- Cost-Optimized Resource Provisioning: Using AWS Batch, you can get application performance insights & uncover root causes for any issues. In addition, you can use AWS Batch’s tracing capability to figure out what’s causing reduced performance in your application.
AWS Batch Scheduling Use Cases
Instead of setting up and managing your infrastructure, AWS Batch automates task execution and compute resource management. This enables you to focus on building applications or analyzing results.
Let’s take a glance at some of the use cases of AWS Batch Scheduling:
1) Digital Media Supply Chain
AWS Batch streamlines complex media supply chain processes. It does so by coordinating the execution of diverse and dependent jobs at various levels of processing. In addition, it also provides a standard framework for managing content preparation for various media supply chain contributors.
Hence, using AWS Batch Scheduling you can speed up content development, scale media packaging dynamically, & automate asynchronous media supply chain activities.
2) DNA Sequencing
AWS Batch can be used in applications like computational chemistry, molecular dynamics, and genomic sequencing testing and analysis across your business.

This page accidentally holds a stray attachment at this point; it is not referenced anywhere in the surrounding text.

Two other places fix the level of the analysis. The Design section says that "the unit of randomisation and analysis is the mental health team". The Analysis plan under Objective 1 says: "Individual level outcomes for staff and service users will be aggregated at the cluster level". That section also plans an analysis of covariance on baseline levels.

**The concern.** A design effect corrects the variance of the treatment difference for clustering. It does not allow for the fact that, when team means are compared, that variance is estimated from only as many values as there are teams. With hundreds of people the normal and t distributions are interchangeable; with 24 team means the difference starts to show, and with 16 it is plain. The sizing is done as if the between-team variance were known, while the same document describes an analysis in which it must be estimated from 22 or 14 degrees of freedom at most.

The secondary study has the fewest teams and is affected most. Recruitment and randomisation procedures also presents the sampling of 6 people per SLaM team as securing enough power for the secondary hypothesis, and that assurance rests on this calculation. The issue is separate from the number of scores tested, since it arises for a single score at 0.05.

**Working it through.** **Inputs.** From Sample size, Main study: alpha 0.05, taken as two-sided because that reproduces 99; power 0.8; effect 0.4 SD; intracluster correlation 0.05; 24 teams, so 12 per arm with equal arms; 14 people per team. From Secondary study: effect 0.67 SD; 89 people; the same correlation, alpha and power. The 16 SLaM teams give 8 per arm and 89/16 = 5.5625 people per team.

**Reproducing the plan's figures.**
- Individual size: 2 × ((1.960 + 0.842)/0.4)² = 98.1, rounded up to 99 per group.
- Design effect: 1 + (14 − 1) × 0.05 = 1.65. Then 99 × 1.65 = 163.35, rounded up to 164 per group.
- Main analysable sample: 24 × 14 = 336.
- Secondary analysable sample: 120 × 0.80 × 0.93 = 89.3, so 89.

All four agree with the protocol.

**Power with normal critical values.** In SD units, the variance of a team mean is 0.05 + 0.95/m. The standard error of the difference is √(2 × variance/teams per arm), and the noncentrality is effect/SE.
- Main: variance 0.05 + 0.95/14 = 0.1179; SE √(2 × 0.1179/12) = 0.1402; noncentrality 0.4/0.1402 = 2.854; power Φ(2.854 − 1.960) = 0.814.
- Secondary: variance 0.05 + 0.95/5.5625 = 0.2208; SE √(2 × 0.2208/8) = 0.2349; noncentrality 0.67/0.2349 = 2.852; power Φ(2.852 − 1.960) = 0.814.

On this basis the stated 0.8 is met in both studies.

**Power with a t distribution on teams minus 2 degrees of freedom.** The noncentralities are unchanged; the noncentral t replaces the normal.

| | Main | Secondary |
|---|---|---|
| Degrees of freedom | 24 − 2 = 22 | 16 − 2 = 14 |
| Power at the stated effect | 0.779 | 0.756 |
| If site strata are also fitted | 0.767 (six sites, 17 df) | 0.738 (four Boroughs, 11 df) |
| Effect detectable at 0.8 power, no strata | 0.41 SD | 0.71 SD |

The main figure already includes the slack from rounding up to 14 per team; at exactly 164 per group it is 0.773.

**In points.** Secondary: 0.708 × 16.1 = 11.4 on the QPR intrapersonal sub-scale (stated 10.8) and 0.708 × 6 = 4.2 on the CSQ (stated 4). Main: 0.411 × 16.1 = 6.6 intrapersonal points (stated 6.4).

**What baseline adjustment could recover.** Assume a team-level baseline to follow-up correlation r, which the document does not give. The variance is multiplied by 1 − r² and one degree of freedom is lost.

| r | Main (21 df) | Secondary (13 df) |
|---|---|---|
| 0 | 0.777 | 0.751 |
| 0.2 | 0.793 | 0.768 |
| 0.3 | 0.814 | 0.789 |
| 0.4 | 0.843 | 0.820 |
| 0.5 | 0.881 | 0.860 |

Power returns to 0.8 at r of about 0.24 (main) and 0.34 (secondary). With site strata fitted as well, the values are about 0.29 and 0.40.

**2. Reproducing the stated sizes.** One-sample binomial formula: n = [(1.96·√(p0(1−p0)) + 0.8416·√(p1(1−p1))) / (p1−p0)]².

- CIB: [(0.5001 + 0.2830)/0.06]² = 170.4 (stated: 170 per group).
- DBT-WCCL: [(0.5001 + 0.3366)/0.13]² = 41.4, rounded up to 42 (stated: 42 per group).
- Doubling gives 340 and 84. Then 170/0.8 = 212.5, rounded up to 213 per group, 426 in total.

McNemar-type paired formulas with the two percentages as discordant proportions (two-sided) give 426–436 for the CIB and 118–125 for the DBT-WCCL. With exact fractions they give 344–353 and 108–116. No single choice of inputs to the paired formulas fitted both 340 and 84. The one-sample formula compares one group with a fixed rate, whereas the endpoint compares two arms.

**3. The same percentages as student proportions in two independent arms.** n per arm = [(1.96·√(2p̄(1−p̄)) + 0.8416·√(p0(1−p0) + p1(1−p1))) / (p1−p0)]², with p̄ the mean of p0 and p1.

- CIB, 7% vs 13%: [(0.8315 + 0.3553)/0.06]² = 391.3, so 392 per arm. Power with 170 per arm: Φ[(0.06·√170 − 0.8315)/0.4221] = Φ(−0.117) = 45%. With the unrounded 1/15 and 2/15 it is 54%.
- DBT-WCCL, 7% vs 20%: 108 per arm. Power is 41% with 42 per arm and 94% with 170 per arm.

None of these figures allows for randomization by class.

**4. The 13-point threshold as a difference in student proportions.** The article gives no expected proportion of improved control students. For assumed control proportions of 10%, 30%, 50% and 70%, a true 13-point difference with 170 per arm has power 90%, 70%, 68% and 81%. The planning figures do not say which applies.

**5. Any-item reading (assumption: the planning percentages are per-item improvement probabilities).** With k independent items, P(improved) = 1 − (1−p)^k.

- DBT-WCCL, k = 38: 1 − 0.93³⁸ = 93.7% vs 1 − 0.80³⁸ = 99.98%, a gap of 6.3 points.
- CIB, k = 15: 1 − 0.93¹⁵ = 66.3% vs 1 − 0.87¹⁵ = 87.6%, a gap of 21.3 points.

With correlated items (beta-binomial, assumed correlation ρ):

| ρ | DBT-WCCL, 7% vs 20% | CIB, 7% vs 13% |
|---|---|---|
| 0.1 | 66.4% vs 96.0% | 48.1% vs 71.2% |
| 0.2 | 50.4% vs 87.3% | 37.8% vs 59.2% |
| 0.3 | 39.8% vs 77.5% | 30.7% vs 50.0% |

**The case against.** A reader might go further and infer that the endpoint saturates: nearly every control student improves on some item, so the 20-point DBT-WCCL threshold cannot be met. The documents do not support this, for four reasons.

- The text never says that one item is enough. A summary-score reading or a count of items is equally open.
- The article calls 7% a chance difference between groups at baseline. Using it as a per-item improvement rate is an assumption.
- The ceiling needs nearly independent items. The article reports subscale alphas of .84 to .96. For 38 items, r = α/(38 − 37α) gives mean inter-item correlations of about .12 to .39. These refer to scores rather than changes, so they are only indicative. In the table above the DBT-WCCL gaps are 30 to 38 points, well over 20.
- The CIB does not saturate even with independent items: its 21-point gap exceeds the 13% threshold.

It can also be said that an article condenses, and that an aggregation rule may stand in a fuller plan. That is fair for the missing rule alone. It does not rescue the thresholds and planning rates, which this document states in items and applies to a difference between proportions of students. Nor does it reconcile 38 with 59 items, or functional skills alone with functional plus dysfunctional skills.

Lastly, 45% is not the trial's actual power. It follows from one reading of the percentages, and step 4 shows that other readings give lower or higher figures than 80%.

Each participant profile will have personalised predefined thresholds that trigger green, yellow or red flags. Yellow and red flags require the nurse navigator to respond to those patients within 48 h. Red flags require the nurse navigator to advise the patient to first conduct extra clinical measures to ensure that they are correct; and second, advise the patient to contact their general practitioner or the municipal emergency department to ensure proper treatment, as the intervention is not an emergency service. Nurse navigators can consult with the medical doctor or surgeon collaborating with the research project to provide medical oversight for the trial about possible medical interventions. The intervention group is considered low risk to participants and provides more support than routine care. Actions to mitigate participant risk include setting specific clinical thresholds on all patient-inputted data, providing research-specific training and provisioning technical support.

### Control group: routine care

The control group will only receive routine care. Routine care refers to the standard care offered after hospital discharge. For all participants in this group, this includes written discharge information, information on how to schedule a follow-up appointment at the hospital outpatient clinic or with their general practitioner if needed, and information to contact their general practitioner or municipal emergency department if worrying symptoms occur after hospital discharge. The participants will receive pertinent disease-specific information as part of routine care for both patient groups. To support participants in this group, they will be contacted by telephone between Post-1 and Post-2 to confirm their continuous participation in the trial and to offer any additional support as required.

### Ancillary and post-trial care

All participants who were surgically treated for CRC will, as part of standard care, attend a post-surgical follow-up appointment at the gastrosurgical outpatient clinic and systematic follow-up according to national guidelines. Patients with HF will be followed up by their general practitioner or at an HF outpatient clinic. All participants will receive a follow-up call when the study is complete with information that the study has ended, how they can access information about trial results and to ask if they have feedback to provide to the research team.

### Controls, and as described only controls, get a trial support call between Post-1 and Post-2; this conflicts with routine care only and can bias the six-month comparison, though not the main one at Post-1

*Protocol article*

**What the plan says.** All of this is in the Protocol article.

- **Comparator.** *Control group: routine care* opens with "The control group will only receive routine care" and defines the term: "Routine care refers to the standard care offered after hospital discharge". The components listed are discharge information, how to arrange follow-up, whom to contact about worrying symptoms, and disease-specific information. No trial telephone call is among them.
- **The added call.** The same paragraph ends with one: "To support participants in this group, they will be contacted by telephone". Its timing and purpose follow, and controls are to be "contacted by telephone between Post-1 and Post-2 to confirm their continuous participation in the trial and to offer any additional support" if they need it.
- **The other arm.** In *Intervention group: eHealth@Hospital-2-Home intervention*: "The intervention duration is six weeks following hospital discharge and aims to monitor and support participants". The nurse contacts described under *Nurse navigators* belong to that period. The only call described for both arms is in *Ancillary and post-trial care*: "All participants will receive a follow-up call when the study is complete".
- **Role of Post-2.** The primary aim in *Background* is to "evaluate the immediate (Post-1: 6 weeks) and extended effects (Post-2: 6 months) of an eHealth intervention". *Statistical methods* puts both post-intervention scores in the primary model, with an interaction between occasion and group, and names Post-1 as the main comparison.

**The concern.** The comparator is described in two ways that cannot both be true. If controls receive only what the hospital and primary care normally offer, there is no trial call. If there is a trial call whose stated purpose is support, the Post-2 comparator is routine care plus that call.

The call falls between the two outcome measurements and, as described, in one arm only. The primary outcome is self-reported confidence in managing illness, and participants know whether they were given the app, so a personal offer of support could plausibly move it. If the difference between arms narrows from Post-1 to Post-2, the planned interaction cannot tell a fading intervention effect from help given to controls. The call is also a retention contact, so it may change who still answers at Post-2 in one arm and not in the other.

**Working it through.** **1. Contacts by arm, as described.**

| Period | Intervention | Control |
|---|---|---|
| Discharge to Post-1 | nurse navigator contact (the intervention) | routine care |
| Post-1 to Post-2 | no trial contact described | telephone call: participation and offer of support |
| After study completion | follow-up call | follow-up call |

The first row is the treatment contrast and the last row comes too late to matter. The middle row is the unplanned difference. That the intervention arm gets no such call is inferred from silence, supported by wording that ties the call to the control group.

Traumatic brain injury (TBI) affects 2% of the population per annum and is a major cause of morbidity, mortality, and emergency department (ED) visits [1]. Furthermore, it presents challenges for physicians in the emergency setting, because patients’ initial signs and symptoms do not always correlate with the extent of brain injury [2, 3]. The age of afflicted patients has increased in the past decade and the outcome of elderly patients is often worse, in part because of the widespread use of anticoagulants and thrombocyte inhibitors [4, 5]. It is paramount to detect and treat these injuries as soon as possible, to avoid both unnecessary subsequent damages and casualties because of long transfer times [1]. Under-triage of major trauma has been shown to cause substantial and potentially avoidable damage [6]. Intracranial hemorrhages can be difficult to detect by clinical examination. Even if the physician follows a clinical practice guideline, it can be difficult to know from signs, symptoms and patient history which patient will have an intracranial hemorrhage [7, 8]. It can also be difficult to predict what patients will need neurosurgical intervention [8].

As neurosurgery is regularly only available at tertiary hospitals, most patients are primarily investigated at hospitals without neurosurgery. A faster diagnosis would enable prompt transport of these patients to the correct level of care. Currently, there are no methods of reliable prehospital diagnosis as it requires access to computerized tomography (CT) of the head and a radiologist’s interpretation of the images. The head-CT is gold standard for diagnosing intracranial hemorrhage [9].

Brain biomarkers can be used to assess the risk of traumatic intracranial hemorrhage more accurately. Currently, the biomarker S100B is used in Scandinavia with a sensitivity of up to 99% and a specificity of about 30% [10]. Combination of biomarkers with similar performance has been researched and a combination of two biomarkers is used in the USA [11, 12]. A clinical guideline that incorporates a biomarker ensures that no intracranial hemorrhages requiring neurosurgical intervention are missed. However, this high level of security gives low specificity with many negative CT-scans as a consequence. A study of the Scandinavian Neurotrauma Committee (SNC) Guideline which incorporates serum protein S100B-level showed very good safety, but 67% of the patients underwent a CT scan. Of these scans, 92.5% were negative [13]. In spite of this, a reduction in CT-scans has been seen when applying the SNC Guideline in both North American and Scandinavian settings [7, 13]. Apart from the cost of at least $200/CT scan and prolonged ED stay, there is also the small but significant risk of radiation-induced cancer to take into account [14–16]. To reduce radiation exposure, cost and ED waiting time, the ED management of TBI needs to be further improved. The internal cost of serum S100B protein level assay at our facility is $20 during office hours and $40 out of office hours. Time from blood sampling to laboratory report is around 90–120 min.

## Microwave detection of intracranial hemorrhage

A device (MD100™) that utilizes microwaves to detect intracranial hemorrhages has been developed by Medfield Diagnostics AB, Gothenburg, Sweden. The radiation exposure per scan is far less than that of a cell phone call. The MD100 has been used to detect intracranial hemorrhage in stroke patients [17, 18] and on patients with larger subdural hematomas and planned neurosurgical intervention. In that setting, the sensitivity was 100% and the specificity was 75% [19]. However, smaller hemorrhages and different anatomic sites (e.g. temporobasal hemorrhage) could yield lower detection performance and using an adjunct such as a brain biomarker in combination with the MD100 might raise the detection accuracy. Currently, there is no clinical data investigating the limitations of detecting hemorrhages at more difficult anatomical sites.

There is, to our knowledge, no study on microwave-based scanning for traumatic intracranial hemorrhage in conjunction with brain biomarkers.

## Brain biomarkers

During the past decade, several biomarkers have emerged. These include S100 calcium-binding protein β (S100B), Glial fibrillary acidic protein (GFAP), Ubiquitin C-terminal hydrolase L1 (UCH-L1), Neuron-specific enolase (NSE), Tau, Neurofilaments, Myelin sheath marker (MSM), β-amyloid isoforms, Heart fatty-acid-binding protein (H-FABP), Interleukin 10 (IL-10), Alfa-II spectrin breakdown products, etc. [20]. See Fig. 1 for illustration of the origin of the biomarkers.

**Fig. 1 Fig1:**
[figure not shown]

Bioinformaticians can leverage AWS Batch Scheduling to perform secondary analysis after completing the primary analysis of a genomic sequence to create raw files. AWS Batch can be used to simplify and automate the assembly of raw DNA reads into a full genomic sequence. It also minimizes data errors caused by incorrect reference-sample alignment.
3) Post-Trade Analytics
Trading firms are continually reviewing transaction costs, and market performance, among other things, to find ways to enhance their positions. After the trading day ends, all of this necessitates batch processing of enormous data volumes from many sources.
AWS Batch allows you to automate these tasks so you can better understand the relevant risk heading into the next trading cycle and make better data-driven decisions.
Check out the AWS Batch Use Cases to know more.
AWS Batch is designed for Batch Computing and applications that scale by running multiple jobs simultaneously. This article, helped you understand more about AWS Batch Scheduling, features, and benefits.
You learned the key steps involved in setting up AWS Batch Scheduling. AWS Batch allows you to focus on analyzing findings and solving problems by handling job execution and compute resource management efficiently.
Further, you can learn more about AWS S3 Batch Operations – A Complete Guide.
Businesses today are confronted with more diverse and complex data sets. As a result, organizations can no longer manage their data only through Batch Processing. To stay competitive, most businesses now employ a range of processing methods. This is where a simple solution like Hevo might come in handy!